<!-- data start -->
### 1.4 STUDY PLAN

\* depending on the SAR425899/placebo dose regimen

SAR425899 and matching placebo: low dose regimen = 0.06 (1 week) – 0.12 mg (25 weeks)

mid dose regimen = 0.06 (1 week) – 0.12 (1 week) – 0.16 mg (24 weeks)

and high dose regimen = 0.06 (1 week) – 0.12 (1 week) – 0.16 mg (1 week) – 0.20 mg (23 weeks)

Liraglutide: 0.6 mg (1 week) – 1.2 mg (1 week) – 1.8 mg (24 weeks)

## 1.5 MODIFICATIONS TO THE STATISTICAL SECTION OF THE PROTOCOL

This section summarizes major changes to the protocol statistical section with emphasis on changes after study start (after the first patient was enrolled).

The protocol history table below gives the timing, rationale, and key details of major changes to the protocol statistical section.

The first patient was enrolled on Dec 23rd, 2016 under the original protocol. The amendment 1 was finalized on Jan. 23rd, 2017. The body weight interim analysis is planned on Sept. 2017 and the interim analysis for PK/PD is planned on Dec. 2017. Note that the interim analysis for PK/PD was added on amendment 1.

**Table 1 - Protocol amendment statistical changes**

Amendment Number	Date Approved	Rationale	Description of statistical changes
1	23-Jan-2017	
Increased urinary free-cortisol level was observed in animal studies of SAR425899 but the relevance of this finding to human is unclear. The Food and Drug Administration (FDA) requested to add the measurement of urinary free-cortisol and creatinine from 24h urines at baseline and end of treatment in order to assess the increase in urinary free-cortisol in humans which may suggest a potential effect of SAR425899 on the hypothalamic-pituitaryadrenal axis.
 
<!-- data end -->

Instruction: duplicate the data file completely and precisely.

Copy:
### 1.4 STUDY PLAN

\* depending on the SAR425899/placebo dose regimen

SAR425899 and matching placebo: low dose regimen = 0.06 (1 week) – 0.12 mg (25 weeks)

mid dose regimen = 0.06 (1 week) – 0.12 (1 week) – 0.16 mg (24 weeks)

and high dose regimen = 0.06 (1 week) – 0.12 (1 week) – 0.16 mg (1 week) – 0.20 mg (23 weeks)

Liraglutide: 0.6 mg (1 week) – 1.2 mg (1 week) – 1.8 mg (24 weeks)

## 1.5 MODIFICATIONS TO THE STATISTICAL SECTION OF THE PROTOCOL

This section summarizes major changes to the protocol statistical section with emphasis on changes after study start (after the first patient was enrolled).

The protocol history table below gives the timing, rationale, and key details of major changes to the protocol statistical section.

The first patient was enrolled on Dec 23rd, 2016 under the original protocol. The amendment 1 was finalized on Jan. 23rd, 2017. The body weight interim analysis is planned on Sept. 2017 and the interim analysis for PK/PD is planned on Dec. 2017. Note that the interim analysis for PK/PD was added on amendment 1.

**Table 1 - Protocol amendment statistical changes**

Amendment Number	Date Approved	Rationale	Description of statistical changes
1	23-Jan-2017	
Increased urinary free-cortisol level was observed in animal studies of SAR425899 but the relevance of this finding to human is unclear. The Food and Drug Administration (FDA) requested to add the measurement of urinary free-cortisol and creatinine from 24h urines at baseline and end of treatment in order to assess the increase in urinary free-cortisol in humans which may suggest a potential effect of SAR425899 on the hypothalamic-pituitaryadrenal axis.
 